Sunday, June 22, 2008

The State Motto Grotto

Except in New Hampshire, where the license plates proudly assert the state motto, “Live free or die,” you don’t usually see state mottos. Far more often you’ll see state nicknames, like Missouri being the “Show Me State.“ You may recognize that nickname, but how about Missouri’s state motto, Salus populi suprema lex esto?

Other than “Live free or die,” state mottos are apparently kept in a cave somewhere, a cave we’ll call the State Motto Grotto. Prepare to behold the many beasts of language that dwell there.

A word of caution first. Like Missouri's, many state mottos are in Latin. For example, who can remember Alabama’s “We Dare Defend Our Rights” without the crutch of the official Latin version, Audemus jura nostra defendere? Obligingly, I will provide non-English mottos in their original language and then an English version.

As a starting point, you might be surprised how few state mottos are about geographic identity.

  • Minnesota: L’├ętoile du Nord (French, “The star of the North”)
  • Indiana: “The crossroads of America”
  • And with an extra bit of marketing panache, Michigan: Si quaeris peninsulam amoenam circumspice (Latin, “If you seek a pleasant peninsula, look about you”)

Beyond those, state mottos are more about concepts than places. For an extreme example, North Carolina: Esse quam videri (Latin, “To be rather than to seem”). Don’t look for it on a license plate soon.

Or how about Maryland’s Fatti maschi, parole femmine? The direct Italian translation is, “Manly deeds, womanly words.” But before your imagination runs wild, think of it as something like Theodore Roosevelt’s, “Speak softly and carry a big stick.”

Arizona, Colorado, Florida, Kentucky, Ohio, and South Dakota: God gets a mention in each of their mottos. Apparently, they’re not taking too literally the “state” in “separation of church and state.” (Florida, you clever one, your choice of “In God We Trust” kicks any complaints upstairs to the federal government, which features that phrase on its money.)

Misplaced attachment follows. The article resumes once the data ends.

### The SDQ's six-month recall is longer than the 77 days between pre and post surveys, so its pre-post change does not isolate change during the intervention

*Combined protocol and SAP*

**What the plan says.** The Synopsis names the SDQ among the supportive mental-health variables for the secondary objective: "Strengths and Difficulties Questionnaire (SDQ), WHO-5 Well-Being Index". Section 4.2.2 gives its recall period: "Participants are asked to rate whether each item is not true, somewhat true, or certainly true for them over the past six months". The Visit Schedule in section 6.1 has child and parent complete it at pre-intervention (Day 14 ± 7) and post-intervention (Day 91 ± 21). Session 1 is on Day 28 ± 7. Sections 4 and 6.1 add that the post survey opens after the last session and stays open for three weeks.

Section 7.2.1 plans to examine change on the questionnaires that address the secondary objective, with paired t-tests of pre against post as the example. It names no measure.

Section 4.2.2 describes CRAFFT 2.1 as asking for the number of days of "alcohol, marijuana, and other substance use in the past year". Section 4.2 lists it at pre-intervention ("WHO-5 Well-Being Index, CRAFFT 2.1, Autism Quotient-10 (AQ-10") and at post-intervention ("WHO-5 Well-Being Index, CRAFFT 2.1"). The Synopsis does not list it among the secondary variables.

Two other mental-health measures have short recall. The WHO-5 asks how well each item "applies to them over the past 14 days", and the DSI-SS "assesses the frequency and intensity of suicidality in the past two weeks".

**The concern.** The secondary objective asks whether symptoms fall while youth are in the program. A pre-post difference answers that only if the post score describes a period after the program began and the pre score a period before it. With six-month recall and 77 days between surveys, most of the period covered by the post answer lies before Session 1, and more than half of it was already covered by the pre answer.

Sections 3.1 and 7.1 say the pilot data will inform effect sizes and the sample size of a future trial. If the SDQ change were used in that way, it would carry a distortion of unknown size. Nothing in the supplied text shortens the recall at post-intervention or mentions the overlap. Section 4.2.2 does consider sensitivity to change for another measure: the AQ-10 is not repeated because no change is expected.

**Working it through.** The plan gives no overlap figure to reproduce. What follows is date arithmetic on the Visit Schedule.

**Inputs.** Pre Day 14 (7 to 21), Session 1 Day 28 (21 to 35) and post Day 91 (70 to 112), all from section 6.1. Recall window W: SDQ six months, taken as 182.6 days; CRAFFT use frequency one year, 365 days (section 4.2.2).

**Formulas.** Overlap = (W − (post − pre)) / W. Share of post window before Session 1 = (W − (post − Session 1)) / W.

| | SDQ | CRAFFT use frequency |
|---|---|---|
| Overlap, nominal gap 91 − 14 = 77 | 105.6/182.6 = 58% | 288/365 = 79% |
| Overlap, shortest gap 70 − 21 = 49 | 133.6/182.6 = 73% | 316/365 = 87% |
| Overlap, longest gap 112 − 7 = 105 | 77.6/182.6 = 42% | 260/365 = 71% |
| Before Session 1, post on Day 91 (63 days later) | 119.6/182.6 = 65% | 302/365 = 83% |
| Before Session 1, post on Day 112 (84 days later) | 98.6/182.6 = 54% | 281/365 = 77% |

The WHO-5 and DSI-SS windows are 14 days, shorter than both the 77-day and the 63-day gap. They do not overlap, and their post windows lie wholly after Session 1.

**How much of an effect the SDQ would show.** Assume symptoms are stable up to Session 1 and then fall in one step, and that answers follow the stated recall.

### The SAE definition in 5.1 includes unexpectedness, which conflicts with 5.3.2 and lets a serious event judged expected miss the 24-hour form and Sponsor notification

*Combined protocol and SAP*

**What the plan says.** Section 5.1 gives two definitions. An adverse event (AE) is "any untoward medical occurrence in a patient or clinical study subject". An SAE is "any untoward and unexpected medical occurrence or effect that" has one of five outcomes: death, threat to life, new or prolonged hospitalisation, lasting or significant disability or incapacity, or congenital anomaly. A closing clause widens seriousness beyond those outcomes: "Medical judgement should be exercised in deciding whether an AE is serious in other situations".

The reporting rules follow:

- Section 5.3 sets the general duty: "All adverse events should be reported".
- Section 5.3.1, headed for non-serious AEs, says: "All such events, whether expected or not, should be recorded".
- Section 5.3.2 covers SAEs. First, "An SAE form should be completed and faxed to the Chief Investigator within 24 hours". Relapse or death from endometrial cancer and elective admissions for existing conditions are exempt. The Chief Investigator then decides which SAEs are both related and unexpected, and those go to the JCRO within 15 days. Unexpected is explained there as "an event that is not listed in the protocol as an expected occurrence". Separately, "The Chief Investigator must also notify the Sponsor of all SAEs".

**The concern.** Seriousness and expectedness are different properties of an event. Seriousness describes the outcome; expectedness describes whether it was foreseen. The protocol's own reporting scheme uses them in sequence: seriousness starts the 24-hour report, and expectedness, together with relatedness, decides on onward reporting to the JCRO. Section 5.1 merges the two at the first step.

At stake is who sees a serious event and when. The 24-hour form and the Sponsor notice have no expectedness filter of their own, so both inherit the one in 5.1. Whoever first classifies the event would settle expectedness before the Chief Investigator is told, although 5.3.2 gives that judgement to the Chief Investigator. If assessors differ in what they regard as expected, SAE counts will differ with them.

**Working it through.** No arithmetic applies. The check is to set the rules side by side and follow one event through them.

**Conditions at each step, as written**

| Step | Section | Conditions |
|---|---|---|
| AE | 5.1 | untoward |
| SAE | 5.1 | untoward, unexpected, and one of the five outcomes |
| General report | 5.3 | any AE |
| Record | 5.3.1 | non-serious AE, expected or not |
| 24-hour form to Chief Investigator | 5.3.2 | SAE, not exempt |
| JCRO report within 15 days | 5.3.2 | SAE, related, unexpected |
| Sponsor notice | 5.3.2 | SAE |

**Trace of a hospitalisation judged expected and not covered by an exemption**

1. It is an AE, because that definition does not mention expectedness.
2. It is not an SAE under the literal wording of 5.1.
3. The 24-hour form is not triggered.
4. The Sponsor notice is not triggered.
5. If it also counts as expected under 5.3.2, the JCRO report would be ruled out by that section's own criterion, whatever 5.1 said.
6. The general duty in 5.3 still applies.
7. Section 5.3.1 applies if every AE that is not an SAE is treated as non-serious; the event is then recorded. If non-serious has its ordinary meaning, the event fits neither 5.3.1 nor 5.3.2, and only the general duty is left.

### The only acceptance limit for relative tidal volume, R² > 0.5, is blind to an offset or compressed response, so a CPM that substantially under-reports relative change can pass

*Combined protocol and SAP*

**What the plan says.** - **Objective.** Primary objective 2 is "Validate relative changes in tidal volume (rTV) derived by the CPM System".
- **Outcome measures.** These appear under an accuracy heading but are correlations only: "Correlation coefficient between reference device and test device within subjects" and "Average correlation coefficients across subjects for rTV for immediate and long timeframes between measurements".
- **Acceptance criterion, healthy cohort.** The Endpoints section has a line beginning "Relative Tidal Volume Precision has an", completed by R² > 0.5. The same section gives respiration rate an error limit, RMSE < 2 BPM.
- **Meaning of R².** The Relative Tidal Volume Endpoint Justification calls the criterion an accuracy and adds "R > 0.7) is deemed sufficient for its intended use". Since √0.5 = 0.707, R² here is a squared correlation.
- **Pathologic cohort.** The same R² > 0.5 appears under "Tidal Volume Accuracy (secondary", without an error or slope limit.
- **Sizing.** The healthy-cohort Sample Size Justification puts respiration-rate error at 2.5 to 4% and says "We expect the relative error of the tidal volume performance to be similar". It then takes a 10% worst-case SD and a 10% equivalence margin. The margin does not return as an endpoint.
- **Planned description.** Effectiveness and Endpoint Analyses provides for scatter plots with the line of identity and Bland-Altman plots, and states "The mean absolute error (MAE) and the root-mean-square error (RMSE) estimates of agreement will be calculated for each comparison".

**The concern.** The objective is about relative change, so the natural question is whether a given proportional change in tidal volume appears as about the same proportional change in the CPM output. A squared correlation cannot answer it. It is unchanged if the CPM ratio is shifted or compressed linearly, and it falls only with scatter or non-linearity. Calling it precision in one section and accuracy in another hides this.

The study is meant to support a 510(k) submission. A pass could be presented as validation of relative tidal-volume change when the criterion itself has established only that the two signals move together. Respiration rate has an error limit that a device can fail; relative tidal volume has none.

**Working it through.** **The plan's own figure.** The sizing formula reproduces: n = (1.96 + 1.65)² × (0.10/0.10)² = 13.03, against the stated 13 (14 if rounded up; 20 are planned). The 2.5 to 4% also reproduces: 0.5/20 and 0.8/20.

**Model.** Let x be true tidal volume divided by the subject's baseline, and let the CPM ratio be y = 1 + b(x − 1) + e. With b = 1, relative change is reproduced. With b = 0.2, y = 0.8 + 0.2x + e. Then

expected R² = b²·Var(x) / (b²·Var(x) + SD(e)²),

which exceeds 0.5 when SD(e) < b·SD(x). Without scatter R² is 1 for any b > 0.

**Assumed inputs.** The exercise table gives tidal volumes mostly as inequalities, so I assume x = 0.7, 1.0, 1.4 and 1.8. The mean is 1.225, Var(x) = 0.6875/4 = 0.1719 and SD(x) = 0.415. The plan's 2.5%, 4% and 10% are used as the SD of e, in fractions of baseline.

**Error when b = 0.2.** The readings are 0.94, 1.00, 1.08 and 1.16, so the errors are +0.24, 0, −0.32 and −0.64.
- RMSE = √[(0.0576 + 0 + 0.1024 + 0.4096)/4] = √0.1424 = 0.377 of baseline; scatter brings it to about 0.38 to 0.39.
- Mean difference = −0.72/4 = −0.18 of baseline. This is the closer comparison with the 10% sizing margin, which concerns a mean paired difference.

In the secular-inspirational genre, we have New York’s Excelsior (Latin, “Ever upward”), Wisconsin’s “Forward,” Alaska’s “North to the Future,” California’s Eureka (Greek, “I have found it”), and New Mexico’s ominous Crescit eundo (Latin, “It grows as it goes”).

Less manifest-destinational is South Carolina’s Dum spiro spero (Latin, “While I breathe, I hope”), which Rhode Island reduces to “Hope.” And Connecticut brings us the unusual Qui transtulit sustinet (Latin, “He who transplanted sustains”), which is so 1639.

More contemporary sounding, albeit from 1873, is West Virginia’s Montani semper liberi (Latin, “Mountaineers are always free”). Or consider the following mottos, pulsating with the poetic minimalism of the Standard Industrial Classification.

  • Utah: “Industry”
  • Tennessee: “Agriculture and commerce”
  • Montana: Oro y plata (Spanish, “Gold and sliver”)

Finally, we have the classic American theme of liberty and freedom, rendered variously as:

  • Delaware: “Liberty and independence”
  • Iowa: “Our liberties we prize and our rights we will maintain”
  • Massachusetts: Ense petit placidam sub libertate quietem (Latin, “By the sword we seek peace, but peace only under liberty”)
  • New Jersey: “Liberty and prosperity”
  • Pennsylvania: “Virtue, liberty, and independence”
  • And, of course, New Hampshire’s commandment-style “Live free or die.”

Now, having toured the State Motto Grotto, perhaps you’ll agree that “Live free or die” deserves to bask in the reflected headlights of motorists everywhere, or at least New Hampshire. By comparison, most other state mottos lack the pith and punch, which explains why they linger in silentium (Latin, “in obscurity”).

[Should you wish to audit every state motto, see Wikipedia’s List of U.S. State Mottos. The license plate image is from Wikimedia Commons.]

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